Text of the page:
Harnessing Customer Mood: the Oh-So-Wrong Way.

Yesterday I caught some targeted ad’s in my social feed. I feel sorry for the advertising agency that put it together, and for the marketing team that now have to own the blowback. Entrepreneurs and small business owners can learn some lessons.

The campaign is for Hewlett Packard, which is in the home printer business among other things.

It’s clear that the brand marketers at HP wanted to tap into a perceived mood in their customer base: nostalgia for the good old days (presumably when photos were printed rather than uploaded), and dissatisfaction with the current world of social streaming formats and the overabundance of tech in our lives.

The tactic they chose was to post factoids along these lines to social media, with a questioning caption, obviously hoping to tap into a zeitgeist and encourage sharing using the hashtag #getreal.

On the surface this seems intuitive and reasonable. At some point, we’ve all opined about how much time we spend on our phones and how we are all becoming socially detached zombified automatons.

Unfortunately for HP, this “almost successful” campaign is like being “almost pregnant”. It just misses, and in doing so, misses entirely. Check out these comments on my social feed.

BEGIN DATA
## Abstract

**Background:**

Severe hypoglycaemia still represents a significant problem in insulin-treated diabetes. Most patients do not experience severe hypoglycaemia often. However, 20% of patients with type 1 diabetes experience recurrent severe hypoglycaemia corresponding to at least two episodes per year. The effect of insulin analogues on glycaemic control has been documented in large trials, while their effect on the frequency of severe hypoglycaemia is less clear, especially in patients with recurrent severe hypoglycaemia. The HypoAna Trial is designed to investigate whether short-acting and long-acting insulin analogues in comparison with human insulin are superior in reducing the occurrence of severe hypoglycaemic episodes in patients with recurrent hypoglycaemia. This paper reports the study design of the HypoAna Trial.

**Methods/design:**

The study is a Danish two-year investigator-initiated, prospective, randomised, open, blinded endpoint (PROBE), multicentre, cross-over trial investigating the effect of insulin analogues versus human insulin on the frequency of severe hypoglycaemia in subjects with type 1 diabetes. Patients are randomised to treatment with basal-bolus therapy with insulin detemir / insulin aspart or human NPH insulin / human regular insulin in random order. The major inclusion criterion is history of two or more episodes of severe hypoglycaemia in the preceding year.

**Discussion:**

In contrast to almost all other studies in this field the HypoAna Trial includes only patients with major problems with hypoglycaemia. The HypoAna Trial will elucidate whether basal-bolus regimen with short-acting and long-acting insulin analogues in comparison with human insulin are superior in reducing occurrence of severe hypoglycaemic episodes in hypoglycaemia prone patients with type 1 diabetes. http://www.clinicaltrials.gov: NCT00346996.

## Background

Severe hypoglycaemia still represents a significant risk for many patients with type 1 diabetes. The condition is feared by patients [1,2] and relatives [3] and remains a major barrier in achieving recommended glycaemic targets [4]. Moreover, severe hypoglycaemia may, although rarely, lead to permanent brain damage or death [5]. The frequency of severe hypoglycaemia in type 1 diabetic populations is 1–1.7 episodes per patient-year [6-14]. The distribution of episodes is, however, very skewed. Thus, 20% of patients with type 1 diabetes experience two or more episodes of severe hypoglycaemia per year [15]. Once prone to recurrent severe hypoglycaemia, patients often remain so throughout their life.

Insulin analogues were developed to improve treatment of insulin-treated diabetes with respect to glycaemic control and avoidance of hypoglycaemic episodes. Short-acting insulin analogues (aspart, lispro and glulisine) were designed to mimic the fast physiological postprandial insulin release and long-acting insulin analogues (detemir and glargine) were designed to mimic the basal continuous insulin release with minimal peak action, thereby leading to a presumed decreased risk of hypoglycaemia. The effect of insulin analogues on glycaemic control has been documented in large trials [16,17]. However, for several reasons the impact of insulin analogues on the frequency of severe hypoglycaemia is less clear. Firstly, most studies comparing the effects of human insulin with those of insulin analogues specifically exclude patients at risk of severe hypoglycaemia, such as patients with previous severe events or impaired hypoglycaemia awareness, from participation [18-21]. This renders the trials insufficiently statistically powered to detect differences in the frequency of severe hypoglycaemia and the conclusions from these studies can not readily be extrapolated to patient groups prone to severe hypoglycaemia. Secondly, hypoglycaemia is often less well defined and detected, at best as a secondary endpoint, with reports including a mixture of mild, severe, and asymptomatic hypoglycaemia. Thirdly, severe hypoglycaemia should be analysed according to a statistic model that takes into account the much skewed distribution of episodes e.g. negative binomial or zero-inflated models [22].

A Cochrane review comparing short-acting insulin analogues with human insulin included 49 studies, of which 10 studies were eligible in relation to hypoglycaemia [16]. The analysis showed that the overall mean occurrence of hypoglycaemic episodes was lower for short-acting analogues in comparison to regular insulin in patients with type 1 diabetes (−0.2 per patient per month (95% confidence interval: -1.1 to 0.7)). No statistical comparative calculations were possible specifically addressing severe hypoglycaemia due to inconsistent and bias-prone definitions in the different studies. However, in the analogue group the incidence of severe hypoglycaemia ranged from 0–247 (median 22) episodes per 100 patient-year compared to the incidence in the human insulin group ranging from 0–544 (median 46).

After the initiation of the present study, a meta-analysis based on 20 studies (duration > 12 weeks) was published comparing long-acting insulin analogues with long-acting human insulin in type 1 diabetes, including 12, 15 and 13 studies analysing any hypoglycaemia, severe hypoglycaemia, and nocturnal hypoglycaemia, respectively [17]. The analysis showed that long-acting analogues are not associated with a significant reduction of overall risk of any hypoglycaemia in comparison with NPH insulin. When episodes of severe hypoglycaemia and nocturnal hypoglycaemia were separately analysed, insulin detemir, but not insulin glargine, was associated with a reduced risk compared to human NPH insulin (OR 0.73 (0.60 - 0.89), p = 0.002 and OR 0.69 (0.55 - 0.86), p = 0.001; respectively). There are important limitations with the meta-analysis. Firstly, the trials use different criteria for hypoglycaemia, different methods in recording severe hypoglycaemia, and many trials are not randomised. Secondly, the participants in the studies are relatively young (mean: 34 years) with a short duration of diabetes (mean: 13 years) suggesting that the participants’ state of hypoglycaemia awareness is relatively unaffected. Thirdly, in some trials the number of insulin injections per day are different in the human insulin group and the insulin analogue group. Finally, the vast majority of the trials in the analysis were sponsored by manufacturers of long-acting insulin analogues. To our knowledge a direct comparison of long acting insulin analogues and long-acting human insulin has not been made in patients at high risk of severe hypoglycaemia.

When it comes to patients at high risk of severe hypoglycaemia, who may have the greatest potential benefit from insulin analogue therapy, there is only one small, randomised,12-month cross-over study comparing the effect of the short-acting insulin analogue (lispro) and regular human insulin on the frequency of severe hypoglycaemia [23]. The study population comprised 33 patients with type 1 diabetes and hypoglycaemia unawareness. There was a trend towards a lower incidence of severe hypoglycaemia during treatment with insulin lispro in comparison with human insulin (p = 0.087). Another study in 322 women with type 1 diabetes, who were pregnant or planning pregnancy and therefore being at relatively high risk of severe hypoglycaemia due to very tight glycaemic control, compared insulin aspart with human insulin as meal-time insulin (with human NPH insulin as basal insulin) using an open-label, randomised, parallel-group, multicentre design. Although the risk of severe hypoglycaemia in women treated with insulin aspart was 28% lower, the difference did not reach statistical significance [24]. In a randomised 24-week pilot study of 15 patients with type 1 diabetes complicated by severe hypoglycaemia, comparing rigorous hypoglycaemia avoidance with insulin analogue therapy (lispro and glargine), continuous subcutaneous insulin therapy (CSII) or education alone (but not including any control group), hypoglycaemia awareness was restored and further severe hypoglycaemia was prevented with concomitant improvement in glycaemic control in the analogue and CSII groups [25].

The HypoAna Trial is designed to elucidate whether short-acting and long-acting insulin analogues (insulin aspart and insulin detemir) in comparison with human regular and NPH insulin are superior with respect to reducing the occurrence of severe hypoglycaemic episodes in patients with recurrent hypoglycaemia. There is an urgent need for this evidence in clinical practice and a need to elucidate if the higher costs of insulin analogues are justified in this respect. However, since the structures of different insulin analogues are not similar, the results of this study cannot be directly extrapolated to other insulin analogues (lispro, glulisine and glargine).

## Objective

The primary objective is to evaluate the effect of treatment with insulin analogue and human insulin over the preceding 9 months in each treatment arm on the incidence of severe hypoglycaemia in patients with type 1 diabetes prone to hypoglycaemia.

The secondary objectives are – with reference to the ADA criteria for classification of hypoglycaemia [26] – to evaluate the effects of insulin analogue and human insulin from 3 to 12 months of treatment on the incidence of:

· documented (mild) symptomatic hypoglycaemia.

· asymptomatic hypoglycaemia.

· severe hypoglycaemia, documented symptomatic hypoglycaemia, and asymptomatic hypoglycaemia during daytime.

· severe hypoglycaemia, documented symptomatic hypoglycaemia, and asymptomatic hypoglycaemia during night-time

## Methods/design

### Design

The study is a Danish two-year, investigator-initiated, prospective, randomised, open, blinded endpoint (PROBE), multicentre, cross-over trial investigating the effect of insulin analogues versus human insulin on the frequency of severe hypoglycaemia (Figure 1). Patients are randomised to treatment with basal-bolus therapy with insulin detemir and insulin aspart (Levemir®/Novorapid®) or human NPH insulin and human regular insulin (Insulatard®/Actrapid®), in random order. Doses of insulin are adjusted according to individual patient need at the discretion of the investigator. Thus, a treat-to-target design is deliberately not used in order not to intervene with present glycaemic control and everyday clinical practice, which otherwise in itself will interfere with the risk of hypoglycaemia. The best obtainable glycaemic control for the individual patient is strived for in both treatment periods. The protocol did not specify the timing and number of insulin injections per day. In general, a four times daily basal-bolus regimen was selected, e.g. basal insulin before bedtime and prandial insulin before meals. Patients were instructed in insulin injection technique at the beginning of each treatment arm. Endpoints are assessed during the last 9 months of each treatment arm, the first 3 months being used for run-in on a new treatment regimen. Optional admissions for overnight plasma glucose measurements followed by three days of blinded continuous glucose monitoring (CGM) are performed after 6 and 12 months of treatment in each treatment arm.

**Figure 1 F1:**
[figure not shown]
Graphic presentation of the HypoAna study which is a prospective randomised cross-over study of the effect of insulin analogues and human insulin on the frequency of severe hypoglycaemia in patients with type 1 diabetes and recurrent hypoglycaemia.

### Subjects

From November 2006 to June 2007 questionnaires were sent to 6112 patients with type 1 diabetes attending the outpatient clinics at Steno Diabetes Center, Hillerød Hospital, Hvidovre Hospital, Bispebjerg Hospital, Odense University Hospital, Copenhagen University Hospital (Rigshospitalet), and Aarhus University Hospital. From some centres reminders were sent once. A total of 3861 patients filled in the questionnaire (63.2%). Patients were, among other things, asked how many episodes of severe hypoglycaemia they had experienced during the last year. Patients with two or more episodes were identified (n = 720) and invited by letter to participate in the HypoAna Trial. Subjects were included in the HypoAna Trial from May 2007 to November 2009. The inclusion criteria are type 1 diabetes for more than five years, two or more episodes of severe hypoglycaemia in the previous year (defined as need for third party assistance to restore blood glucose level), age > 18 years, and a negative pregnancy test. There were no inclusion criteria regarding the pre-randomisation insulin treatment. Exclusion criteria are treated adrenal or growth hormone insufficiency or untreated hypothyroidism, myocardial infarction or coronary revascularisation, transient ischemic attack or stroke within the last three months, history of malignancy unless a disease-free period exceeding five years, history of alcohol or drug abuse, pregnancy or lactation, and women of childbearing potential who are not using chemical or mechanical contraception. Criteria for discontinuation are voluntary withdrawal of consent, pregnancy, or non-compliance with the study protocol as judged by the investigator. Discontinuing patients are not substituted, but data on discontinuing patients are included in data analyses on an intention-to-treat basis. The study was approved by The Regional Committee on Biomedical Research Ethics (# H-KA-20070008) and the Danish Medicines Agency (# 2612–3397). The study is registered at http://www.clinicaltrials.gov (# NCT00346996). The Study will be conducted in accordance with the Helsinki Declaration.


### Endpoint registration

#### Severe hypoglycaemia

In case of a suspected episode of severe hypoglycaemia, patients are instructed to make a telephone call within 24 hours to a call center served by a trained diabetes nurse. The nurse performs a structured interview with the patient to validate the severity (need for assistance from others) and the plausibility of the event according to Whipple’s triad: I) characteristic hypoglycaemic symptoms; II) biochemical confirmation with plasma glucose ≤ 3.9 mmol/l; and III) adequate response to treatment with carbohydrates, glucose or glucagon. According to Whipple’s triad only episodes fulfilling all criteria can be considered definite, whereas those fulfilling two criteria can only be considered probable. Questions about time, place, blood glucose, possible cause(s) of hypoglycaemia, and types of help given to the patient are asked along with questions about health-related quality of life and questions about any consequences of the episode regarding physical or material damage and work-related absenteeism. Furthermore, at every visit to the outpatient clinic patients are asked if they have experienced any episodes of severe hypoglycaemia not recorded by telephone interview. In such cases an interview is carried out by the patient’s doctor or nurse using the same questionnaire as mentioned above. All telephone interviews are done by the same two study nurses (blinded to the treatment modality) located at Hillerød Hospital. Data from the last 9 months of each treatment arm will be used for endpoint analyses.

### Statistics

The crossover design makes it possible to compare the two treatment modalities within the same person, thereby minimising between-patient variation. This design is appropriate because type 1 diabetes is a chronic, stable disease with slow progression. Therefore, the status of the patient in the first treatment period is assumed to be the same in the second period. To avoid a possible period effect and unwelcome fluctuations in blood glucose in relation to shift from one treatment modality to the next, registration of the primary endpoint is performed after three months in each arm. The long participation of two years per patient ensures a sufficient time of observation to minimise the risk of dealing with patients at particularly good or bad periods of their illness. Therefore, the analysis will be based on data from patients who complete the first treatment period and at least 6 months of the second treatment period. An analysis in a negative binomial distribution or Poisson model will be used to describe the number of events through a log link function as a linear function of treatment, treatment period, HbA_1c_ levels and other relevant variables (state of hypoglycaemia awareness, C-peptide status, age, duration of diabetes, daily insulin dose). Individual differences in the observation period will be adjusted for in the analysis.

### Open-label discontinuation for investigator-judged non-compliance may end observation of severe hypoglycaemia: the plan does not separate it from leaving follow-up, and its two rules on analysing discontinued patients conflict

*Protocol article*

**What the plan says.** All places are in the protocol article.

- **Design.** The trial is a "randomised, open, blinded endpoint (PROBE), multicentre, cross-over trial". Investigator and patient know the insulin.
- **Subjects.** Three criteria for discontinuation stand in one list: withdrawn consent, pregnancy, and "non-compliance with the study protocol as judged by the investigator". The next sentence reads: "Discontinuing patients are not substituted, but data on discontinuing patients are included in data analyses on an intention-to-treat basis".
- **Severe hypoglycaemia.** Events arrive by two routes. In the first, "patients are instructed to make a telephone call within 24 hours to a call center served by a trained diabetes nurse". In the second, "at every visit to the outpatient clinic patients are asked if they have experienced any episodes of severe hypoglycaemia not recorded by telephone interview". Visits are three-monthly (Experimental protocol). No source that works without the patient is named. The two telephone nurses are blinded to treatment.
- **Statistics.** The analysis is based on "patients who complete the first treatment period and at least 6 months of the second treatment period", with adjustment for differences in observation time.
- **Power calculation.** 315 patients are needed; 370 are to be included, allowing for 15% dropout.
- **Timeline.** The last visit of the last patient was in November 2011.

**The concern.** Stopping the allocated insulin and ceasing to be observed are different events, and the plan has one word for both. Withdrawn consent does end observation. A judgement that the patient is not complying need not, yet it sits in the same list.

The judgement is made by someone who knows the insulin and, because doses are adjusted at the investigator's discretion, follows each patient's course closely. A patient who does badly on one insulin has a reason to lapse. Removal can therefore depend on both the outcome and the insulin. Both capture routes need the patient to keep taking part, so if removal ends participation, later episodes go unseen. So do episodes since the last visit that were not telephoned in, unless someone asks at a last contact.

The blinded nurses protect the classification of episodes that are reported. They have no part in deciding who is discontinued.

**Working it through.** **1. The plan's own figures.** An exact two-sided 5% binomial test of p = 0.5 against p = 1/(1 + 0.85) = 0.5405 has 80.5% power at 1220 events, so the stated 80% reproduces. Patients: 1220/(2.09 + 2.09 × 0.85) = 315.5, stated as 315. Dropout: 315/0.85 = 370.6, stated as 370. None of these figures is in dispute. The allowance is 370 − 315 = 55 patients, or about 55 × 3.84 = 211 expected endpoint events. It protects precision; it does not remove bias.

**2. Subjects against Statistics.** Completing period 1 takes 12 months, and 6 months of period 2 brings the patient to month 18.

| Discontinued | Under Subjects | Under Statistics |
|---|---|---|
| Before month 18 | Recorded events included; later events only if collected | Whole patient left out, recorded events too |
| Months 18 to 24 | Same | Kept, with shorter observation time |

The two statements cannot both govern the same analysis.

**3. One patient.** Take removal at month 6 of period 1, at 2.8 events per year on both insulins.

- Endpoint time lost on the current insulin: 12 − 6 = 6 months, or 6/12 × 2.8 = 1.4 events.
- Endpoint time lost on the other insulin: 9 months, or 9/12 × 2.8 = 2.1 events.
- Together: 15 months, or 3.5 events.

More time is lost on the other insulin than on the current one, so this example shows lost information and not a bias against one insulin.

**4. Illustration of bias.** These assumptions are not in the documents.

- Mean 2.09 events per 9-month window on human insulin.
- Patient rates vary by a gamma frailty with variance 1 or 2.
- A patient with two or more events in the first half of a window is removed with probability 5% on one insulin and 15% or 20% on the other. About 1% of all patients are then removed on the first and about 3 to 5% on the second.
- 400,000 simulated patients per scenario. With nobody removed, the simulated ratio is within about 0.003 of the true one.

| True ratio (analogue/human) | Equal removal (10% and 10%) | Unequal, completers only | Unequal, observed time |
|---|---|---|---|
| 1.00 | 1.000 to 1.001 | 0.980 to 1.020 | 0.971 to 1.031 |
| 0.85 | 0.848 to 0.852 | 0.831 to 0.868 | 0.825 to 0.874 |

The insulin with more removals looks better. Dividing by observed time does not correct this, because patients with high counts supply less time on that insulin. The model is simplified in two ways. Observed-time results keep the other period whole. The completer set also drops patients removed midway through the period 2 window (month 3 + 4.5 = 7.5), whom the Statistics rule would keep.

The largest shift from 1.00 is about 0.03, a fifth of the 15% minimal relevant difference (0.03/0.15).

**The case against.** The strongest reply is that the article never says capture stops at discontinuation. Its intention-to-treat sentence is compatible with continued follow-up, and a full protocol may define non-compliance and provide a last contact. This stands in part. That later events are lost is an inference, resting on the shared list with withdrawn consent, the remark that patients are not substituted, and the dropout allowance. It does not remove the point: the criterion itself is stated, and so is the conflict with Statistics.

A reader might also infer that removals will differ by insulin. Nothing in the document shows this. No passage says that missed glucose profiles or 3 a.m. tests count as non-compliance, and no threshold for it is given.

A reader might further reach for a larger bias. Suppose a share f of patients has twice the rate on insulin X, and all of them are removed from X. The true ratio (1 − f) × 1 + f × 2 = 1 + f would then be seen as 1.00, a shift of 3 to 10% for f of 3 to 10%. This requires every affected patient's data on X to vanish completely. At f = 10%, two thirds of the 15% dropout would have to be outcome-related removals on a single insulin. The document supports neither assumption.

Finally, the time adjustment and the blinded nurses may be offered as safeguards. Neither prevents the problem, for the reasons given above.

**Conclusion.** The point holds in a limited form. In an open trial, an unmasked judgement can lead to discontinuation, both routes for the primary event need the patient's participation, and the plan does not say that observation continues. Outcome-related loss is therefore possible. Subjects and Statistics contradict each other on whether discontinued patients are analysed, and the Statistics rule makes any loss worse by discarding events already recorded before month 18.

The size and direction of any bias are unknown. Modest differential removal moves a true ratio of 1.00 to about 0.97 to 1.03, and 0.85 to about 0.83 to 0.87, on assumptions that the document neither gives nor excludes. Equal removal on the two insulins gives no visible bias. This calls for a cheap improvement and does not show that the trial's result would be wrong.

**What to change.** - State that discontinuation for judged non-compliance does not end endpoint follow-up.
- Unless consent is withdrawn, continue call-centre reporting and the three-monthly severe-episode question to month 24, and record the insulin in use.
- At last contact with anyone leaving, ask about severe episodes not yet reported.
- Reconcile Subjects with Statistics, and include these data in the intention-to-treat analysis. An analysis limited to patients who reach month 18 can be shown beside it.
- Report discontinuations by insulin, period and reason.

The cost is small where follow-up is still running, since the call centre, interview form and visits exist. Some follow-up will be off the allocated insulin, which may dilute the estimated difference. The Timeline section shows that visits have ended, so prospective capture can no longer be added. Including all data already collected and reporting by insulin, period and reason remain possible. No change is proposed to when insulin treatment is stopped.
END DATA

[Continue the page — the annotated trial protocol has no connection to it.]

This campaign, which wanted to leverage a digital photo sharing platform to critique digital photo sharing, is missing badly because they’ve made three mistakes.

  1. They Appear Inauthentic
  2. They Appear Petulant
  3. They Appear to Not Know Their Customer

I say “they appear” because it’s possible HP are deeply sincere about the wellbeing of the customer. They may be totally empathetic rather than stubborn and judgmental. They may also have excellent data on their customer and a clear persona in mind. The execution feels opposite to that, though, and perception is reality when it comes to marketing tactics.

They Appear Inauthentic

Everyone knows that HP sell printers, and that their customers are using Instagram instead of printing at home. The #GetReal hashtag should apply to them: get real, we know you don’t care about our online lives and just want to sell more printers.

In marketing, trumpeting false virtues will come across as sickly-sweet, and the customer’s finely tuned bullshit-detector will start ringing the moment something inauthentic is dished up. This has the effect of spoiling any part of the message that may have been genuine, as we consumers recoil at anything that seems intended to trick us.